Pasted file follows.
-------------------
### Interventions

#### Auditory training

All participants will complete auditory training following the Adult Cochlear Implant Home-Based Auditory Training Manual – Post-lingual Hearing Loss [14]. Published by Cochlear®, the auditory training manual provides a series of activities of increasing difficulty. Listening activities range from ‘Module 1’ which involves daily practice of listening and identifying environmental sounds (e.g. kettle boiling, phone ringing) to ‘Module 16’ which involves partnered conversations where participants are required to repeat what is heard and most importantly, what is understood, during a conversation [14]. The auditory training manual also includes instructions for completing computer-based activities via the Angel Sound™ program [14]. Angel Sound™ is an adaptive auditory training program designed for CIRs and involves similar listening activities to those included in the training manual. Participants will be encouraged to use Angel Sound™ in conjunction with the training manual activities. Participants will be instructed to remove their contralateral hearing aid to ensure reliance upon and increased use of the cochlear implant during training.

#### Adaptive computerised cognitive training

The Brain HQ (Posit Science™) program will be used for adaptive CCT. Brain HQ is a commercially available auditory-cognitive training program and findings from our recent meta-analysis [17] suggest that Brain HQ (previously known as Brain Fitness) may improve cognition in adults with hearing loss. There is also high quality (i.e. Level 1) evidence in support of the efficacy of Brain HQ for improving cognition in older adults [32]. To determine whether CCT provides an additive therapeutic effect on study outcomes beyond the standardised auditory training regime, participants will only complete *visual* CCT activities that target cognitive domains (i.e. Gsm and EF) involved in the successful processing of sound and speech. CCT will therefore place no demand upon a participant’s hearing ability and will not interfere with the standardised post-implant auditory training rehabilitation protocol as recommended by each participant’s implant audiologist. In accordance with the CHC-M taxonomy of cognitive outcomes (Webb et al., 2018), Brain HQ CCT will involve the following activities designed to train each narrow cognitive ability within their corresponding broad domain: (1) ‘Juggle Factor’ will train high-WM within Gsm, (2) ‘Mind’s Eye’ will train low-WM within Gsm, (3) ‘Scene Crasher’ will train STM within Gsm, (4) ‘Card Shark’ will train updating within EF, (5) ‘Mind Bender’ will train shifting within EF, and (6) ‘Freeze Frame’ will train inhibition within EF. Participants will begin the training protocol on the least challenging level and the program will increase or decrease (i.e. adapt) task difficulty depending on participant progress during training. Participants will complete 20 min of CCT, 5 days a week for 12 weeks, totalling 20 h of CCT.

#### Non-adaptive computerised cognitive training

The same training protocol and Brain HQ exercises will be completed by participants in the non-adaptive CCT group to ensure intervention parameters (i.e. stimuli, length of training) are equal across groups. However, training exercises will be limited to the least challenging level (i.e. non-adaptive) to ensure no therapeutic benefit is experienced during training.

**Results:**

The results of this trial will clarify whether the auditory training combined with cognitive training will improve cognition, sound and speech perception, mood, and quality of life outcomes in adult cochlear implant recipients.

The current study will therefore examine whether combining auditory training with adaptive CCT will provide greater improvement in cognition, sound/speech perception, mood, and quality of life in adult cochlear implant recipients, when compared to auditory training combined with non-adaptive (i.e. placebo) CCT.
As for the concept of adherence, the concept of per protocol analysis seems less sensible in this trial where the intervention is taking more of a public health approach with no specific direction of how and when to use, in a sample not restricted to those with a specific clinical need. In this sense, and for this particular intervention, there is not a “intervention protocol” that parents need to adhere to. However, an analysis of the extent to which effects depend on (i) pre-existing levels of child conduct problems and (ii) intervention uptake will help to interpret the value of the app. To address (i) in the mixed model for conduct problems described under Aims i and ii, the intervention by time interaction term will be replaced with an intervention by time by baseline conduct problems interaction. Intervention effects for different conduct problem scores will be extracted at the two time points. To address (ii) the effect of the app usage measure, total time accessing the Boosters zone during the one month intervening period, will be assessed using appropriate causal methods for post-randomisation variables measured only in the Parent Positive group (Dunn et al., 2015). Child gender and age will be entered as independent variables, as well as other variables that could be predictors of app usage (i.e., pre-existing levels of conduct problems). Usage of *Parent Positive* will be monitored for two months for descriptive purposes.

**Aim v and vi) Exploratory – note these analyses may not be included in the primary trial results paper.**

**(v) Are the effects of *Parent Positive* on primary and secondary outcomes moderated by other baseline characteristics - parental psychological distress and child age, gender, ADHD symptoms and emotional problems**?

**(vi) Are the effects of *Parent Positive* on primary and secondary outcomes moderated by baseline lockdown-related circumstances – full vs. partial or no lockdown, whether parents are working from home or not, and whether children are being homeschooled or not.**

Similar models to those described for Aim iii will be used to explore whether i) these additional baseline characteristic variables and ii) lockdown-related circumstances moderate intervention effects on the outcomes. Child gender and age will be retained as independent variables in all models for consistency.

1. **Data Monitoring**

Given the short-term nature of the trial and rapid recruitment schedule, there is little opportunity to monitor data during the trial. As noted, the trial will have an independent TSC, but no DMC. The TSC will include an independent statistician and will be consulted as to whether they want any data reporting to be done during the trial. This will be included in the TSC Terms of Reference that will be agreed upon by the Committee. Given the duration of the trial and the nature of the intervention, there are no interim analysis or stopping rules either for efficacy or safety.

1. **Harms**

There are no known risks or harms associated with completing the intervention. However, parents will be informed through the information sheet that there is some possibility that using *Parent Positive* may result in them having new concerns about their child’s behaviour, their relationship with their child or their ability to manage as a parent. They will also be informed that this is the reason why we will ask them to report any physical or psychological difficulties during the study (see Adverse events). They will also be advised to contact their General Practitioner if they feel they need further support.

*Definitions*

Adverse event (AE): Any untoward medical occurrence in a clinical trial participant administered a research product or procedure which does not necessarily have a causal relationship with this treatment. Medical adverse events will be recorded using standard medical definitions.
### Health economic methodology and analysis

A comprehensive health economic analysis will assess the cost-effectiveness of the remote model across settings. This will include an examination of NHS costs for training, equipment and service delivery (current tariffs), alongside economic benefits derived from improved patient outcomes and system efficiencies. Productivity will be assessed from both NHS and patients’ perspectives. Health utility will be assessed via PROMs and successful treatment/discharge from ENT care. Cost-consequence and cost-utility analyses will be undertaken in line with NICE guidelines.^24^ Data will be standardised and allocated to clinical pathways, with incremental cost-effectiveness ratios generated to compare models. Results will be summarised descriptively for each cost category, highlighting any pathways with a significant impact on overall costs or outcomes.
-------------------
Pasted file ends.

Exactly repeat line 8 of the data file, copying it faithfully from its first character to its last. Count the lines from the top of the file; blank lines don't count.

**Results:**